The quiet little world of camera XLR adapters has been ablaze with activity lately. Here's a brief recap: the juicedLink DN101 came out and proved to be a great accessory for DSLR video shooters who own a CX series juicedLink XLR adapter. The latest news is great for people who need to plug professional microphones into their video-enabled DSLR cameras, but don't own an XLR adapter yet. JuicedLink has released the DT454, which gives you all of the functionality of a CX series box, with a DN101 built-in.
When the president of the United States speaks, the world listens, so long as the mic is on. Since 1968 that mic has been the Shure SM57 in a dual configuration. Dual mics add redundancy, and frankly, a sense of importantance.
One SM57 is usually wired to house audio, and the other to a breakout box which is fed to media outlets. In all the years I've been watching Presidents talk (since Carter!) I've never heard a dropout or tech failure--a salute to the rock solid reliability Shure SM57s have.
This curious looking wavy blue ring is causing a lot of confusion for customers who buy new R0DE microphones. The ring is a small spacer that comes installed inside of the mic. The ring can be easily removed, and it's a good idea to remove it immediately after you buy a new R0DE. The ring prohibits many XLR cables from connecting, and you may think your new mic is defective if you're unaware of this issue.
We are very honored to announce that the Pro Audio Department at B&H has received the Dealer of the Year Award for sales and service from Grace Design. As a premier manufacturer of microphone preamps and monitor control systems,
No, B&H does not sell mannequin parts (at least, not that I'm aware of). The Neumann Dummy Head is a stereo microphone that's designed to capture sound the same way human ears do. It can be used to create incredibly realistic sounding ambient recordings, but more importantly, the microphone itself is really, really cool looking. We thought it would be fun to round up some of the more interesting looking microphones available at B&H and make a gallery to show them off...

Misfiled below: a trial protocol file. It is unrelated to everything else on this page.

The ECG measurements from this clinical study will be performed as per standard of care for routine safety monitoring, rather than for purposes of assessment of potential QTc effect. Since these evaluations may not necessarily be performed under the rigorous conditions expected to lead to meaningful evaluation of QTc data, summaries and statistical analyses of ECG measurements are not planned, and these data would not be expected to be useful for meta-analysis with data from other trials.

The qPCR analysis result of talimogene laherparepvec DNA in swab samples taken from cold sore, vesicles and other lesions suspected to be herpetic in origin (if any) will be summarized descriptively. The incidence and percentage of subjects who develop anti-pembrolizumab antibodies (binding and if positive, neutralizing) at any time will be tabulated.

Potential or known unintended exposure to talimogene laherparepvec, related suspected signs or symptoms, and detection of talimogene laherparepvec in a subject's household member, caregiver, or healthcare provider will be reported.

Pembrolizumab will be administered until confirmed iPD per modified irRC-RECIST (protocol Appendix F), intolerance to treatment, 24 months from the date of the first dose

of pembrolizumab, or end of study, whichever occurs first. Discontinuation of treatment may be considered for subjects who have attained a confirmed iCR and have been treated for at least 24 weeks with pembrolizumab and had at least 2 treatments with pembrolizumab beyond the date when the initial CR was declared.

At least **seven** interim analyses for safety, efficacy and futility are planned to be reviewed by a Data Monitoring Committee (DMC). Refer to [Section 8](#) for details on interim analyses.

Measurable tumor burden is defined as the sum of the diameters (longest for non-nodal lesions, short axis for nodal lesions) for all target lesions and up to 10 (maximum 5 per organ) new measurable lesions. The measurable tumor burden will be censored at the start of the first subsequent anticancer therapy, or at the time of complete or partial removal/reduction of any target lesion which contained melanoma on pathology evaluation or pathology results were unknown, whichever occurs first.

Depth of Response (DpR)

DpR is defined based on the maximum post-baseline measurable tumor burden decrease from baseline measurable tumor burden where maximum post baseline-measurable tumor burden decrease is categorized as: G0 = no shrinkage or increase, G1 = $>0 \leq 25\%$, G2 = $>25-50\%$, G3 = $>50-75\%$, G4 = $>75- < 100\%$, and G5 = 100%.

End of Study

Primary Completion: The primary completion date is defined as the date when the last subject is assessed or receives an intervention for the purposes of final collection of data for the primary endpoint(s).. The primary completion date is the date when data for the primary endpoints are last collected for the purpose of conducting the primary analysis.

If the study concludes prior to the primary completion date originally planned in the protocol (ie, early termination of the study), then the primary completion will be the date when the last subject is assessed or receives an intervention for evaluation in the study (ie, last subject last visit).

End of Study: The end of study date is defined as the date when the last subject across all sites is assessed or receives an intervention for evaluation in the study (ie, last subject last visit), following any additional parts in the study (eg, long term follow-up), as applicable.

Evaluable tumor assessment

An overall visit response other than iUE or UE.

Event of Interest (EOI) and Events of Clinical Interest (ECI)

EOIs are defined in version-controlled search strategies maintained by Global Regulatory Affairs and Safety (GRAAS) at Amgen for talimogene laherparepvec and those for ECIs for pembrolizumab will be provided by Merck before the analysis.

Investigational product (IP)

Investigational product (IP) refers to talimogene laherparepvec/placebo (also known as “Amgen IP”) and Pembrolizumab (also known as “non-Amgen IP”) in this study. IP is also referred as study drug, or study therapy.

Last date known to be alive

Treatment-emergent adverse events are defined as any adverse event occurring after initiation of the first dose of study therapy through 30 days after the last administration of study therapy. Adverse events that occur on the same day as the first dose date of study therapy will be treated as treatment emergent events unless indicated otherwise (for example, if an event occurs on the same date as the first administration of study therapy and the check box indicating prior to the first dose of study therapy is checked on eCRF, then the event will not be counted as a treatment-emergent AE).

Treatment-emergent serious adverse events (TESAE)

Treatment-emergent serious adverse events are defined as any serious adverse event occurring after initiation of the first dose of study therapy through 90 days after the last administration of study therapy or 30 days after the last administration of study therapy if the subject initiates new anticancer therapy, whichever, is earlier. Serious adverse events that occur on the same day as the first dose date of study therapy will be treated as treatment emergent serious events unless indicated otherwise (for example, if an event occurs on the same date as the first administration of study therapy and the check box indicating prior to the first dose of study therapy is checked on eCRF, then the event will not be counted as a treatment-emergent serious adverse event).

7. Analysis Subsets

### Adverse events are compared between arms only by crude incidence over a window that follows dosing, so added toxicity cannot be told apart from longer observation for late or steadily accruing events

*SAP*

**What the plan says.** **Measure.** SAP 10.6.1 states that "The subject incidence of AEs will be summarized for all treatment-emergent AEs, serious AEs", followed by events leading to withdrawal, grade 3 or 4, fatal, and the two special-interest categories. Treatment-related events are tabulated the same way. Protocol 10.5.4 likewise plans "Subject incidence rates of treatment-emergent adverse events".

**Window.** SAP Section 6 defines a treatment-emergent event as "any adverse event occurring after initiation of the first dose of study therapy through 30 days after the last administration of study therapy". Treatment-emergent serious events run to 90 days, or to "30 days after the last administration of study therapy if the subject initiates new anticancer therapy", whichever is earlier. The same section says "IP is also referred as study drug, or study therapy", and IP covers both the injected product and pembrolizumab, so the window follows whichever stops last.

If you tuned in for the last part of this series then you learned all about the fundamentals of recording a direct signal. Now that you've got a solid understanding of the options available for direct recording, hopefully, you've had some time to make some direct recordings of your own. But a direct signal is only useful if you do something with it, and that's what the next two parts of this series will focus on. This segment will cover the basic things to watch out for with your direct signals, and cover some of the great software emulators out there that can take those sounds in an infinite number of directions.
Many budding recordists have heard the term "direct box," or even used one without really knowing what it does. Maybe you've heard that a direct box (or DI) matches the "impedance" of your devices, but you really have no idea what that means. If all you're looking for is a nice tone from your instrument into your computer, then don't fret--a strong understanding of impedance is not necessary--but, you may want a little back-story to help wrap your mind around the concept (if not, skip to the section about types).
Previously, in Part 1 of this series on studio monitors, we discussed the advantages of mixing your productions on "studio monitors" instead of of "speakers." To recap, we learned that monitors will replicate the volume of different frequencies (or pitches) with far greater accuracy than speakers, and, as such, are best suited for engineers needing to to make informed decisions in their mix.
Prices, specifications, and images are subject to change without notice. Not responsible for typographical or illustrative errors. Manufacturer rebates, terms, conditions, and expiration dates are subject to manufacturers printed forms